“You may wish to note that the DPP cannot appeal on a point of fact, the DPP only appeals on a point of law. Then what happens after a judgment is given? What we look at is not what the witness has said in court, but the conclusion that the court reached. Is there a basis at law where we can say the judge was wrong in acquitting? So that’s the point of law; were legal procedures not followed in the conduct of this case? If it’s found that the legal procedures were not followed, then that’s the time the DPP can appeal. The DPP cannot appeal on what a witness said because that’s a matter of fact.”
Asked to categorically state if she was satisfied with the Chitotela acquittal, she said: “There are no questions…that arose from the judgment of the court.”
“One of the cases you referred to in your query was the Chitotela case which has been adjudicated on. So for this case, other than the witness statements that were given, they also got statements from places like [Ministry of] Lands to confirm ownership of the properties that were in issue, when it was bought and the like. And then there would also be likely bank records to see how much money comes into these people’s accounts and how much is going out. So those are the things that were contained in his docket. So it’s on the basis of the evidence that is in the docket that a decision is made,” Siyunyi said.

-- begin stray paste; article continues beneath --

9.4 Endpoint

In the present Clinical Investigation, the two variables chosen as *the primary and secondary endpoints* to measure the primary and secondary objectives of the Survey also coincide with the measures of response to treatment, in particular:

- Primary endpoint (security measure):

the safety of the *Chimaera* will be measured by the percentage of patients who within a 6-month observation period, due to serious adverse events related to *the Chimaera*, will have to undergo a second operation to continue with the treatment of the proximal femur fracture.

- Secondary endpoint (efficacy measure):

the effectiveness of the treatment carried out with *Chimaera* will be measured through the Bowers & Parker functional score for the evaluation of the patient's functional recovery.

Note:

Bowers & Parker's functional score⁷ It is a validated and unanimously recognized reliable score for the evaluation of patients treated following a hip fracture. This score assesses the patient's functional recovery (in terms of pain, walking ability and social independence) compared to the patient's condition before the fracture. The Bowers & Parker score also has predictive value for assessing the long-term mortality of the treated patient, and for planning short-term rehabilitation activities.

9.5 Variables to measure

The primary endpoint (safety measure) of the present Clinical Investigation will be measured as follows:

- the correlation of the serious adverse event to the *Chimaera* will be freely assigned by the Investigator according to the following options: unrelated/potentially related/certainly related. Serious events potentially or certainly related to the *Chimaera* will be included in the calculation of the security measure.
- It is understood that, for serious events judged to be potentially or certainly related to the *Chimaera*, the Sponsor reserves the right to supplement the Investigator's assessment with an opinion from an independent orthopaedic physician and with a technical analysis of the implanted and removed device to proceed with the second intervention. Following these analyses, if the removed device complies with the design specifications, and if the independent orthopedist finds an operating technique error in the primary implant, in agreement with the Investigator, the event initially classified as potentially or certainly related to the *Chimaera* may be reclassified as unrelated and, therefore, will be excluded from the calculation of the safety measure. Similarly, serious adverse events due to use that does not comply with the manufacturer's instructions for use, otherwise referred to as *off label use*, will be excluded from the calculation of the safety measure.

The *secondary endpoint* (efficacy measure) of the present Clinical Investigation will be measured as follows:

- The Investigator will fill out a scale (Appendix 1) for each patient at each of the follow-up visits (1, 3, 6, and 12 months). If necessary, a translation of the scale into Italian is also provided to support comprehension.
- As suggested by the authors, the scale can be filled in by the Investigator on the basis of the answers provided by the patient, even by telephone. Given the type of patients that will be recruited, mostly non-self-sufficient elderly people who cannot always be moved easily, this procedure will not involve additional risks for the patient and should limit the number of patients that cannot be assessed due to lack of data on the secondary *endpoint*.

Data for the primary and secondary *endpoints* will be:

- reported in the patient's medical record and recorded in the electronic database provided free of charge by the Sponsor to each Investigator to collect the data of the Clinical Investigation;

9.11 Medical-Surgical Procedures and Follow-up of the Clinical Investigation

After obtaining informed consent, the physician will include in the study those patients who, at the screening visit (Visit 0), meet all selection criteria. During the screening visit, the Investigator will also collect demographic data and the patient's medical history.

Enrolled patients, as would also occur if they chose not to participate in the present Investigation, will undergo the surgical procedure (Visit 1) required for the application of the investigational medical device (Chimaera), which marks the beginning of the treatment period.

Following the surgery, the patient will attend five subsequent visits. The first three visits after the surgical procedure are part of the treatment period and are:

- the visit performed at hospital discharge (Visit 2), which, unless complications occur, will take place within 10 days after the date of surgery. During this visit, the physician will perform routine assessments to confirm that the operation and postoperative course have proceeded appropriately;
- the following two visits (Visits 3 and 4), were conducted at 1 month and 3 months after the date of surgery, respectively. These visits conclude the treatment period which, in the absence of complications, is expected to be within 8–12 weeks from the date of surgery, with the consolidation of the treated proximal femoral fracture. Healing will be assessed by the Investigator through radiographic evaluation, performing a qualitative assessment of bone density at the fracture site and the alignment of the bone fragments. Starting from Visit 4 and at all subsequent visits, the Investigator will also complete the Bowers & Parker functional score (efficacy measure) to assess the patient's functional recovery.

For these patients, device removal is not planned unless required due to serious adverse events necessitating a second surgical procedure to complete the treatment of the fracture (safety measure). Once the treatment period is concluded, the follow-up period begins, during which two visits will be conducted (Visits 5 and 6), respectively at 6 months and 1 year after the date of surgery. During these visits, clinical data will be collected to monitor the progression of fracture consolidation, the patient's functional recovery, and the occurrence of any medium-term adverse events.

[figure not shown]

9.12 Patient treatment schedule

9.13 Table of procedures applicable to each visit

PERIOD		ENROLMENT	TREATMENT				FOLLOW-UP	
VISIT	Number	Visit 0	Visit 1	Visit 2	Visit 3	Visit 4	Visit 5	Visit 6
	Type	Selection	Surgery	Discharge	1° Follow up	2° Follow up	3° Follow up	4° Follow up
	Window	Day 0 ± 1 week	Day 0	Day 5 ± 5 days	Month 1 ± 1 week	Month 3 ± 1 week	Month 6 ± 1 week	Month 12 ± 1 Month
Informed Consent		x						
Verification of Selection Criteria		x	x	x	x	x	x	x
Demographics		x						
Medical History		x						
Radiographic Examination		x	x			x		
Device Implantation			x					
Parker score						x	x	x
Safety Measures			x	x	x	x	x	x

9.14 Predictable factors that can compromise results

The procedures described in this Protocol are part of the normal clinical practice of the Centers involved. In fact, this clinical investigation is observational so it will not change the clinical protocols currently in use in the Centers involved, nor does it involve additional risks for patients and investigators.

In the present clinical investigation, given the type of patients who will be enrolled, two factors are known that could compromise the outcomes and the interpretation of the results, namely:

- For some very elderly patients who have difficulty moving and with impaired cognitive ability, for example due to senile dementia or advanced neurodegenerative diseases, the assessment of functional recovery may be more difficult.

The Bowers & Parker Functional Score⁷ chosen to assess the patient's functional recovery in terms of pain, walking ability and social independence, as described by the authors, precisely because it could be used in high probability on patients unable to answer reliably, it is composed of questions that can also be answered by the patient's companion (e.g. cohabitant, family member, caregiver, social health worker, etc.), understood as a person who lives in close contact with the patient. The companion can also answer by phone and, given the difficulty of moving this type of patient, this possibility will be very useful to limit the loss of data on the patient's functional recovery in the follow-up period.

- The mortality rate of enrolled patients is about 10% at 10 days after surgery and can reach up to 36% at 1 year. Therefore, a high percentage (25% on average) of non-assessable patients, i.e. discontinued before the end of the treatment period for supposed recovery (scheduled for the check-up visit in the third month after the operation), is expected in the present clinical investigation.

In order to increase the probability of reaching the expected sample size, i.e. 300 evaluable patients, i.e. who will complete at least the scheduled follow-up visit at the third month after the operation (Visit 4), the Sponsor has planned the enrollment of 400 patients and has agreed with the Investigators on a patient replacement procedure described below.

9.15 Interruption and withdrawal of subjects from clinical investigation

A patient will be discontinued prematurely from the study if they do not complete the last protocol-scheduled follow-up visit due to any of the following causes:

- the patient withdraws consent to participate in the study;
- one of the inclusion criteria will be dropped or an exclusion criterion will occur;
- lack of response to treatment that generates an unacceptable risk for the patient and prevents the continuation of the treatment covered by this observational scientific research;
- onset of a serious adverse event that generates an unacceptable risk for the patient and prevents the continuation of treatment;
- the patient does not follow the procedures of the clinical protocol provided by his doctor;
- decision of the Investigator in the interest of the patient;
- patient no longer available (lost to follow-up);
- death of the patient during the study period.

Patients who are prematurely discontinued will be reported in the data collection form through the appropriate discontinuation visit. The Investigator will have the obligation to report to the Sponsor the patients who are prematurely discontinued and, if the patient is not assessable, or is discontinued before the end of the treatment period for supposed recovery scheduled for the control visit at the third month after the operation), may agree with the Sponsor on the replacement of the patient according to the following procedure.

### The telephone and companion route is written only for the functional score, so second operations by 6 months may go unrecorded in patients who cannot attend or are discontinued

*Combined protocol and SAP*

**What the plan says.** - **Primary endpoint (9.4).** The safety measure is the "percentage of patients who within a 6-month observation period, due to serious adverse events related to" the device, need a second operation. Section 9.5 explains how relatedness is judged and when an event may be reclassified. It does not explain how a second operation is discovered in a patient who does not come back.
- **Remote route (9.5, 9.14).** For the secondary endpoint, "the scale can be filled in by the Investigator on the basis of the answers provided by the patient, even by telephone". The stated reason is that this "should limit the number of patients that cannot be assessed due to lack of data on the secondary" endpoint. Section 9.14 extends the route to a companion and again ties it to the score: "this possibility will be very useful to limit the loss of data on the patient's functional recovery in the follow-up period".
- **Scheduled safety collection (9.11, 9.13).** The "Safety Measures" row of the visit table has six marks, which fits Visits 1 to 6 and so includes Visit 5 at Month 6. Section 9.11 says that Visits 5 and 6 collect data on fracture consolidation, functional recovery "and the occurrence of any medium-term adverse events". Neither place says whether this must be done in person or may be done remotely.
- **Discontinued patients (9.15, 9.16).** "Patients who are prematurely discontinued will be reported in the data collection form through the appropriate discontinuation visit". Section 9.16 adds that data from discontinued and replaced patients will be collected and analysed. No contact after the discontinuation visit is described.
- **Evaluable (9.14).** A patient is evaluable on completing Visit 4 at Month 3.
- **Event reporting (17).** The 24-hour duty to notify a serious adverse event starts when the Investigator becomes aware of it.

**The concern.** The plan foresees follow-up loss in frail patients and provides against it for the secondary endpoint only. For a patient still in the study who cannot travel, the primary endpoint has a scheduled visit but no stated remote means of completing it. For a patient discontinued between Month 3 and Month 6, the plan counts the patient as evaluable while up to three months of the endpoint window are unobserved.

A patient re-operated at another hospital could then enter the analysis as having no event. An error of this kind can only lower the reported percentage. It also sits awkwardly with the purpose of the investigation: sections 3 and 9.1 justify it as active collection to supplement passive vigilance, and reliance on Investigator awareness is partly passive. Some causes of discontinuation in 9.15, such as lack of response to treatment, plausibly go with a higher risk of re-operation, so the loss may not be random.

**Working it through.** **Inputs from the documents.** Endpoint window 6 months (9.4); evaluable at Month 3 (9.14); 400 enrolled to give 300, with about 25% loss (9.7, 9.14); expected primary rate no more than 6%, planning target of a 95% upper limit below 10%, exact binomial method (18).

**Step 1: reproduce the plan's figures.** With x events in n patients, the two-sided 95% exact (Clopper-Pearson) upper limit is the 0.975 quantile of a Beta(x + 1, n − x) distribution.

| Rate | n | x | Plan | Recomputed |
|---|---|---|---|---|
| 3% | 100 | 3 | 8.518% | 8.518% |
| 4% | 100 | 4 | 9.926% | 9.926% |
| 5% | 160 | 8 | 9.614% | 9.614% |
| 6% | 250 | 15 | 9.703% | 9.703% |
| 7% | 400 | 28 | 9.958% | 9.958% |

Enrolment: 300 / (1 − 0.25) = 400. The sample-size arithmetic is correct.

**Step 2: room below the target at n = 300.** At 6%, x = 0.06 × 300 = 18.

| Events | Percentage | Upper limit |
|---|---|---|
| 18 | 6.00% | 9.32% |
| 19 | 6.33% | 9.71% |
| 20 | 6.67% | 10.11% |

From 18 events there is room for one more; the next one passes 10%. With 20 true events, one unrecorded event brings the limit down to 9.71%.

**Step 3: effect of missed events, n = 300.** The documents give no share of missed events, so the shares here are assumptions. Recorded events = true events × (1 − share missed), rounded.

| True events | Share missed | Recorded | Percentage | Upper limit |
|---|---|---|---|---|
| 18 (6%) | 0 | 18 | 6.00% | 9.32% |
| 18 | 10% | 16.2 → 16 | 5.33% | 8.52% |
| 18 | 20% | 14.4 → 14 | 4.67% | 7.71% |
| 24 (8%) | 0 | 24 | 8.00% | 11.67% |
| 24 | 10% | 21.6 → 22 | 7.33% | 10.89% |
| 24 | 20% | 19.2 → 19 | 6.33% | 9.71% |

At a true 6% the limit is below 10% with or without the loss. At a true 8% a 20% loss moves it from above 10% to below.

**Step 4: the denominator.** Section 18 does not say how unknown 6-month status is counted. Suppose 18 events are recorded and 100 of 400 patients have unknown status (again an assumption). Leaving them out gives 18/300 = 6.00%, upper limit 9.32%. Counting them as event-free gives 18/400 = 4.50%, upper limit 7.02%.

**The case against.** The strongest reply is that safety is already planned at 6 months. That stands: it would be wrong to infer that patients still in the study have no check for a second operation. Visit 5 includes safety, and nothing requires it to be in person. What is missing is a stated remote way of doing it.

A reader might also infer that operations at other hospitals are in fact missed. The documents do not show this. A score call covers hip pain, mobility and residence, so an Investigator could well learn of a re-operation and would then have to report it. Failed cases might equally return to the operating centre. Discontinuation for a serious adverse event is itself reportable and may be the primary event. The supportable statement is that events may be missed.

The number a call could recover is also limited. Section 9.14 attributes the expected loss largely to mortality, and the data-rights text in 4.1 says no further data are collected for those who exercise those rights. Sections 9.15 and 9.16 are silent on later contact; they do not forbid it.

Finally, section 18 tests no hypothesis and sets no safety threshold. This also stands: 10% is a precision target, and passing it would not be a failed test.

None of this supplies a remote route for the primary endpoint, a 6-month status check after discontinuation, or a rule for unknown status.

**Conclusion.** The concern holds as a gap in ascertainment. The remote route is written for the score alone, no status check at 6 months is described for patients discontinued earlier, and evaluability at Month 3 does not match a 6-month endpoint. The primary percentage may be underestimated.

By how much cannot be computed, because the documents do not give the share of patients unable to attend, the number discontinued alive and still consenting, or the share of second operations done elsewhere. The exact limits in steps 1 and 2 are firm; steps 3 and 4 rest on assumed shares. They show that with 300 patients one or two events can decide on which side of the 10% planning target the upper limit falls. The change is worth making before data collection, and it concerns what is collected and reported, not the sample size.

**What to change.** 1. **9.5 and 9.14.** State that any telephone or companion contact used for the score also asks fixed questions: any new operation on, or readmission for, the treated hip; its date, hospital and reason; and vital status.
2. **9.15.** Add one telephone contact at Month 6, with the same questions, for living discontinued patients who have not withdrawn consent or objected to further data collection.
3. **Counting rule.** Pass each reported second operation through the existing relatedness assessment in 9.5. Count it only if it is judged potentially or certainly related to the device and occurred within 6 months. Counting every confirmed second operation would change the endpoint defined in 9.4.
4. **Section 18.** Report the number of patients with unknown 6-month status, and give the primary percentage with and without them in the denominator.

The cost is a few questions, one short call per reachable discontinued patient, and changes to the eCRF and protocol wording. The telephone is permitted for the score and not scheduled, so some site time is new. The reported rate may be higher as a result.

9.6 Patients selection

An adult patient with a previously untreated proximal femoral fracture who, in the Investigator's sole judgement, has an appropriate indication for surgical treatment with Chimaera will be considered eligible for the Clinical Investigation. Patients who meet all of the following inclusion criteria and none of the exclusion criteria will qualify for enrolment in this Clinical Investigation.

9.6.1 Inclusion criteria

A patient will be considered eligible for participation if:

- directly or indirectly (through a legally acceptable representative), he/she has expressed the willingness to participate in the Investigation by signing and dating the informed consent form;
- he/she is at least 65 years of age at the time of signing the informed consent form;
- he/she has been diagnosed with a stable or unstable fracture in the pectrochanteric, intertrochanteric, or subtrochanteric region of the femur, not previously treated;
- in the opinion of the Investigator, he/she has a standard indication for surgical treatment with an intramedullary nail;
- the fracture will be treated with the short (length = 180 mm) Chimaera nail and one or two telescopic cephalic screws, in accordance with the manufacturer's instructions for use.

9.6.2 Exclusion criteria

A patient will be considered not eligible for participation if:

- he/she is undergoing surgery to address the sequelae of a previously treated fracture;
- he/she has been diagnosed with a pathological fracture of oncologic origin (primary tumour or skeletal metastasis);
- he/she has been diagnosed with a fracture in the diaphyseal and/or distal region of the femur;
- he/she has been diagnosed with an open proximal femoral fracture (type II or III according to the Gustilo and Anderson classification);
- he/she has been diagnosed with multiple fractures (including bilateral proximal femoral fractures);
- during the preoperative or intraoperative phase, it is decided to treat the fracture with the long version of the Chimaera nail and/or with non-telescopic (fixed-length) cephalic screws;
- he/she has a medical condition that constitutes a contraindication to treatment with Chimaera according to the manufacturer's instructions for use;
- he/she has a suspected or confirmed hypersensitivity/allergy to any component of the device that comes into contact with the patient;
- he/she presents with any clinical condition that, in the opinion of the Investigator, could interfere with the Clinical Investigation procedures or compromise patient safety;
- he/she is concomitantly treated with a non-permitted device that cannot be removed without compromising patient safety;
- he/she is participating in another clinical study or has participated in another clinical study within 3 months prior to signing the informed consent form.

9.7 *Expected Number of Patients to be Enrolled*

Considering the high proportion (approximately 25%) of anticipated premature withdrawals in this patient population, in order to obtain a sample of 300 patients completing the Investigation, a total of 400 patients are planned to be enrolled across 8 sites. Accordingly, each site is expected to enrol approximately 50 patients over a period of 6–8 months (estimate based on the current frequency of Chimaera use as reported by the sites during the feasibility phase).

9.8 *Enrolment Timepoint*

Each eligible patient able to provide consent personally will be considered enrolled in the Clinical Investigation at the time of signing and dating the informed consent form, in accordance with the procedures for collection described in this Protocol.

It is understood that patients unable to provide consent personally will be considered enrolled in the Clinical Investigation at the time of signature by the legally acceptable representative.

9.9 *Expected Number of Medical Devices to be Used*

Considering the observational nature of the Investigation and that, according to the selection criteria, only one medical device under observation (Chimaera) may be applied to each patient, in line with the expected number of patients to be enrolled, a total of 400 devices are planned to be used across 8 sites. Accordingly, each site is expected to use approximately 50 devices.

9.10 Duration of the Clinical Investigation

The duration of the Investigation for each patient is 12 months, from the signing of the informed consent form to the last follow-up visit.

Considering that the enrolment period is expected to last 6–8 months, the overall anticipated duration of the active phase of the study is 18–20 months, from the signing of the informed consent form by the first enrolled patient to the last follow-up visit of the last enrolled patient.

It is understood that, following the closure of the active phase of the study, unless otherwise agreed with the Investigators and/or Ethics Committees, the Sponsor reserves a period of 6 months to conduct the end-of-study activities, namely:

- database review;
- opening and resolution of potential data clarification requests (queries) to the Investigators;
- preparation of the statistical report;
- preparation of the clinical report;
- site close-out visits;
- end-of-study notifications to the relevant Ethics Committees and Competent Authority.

Asked to explain what transpired for the case of Chanda and others to be stopped, she said her office was not yet done with the matter.
“The Amos Chanda case has not finished. Maybe we are actually looking for alternative charges, for other evidence. So, it’s not concluded. We can take it back even in 2022 or 2023, even 2026,” Siyunyi said.
She explained that she did not personally read all dockets that were referred to her office and it was inconceivable to imagine that she could decide whether certain high profile cases should be prosecuted or not.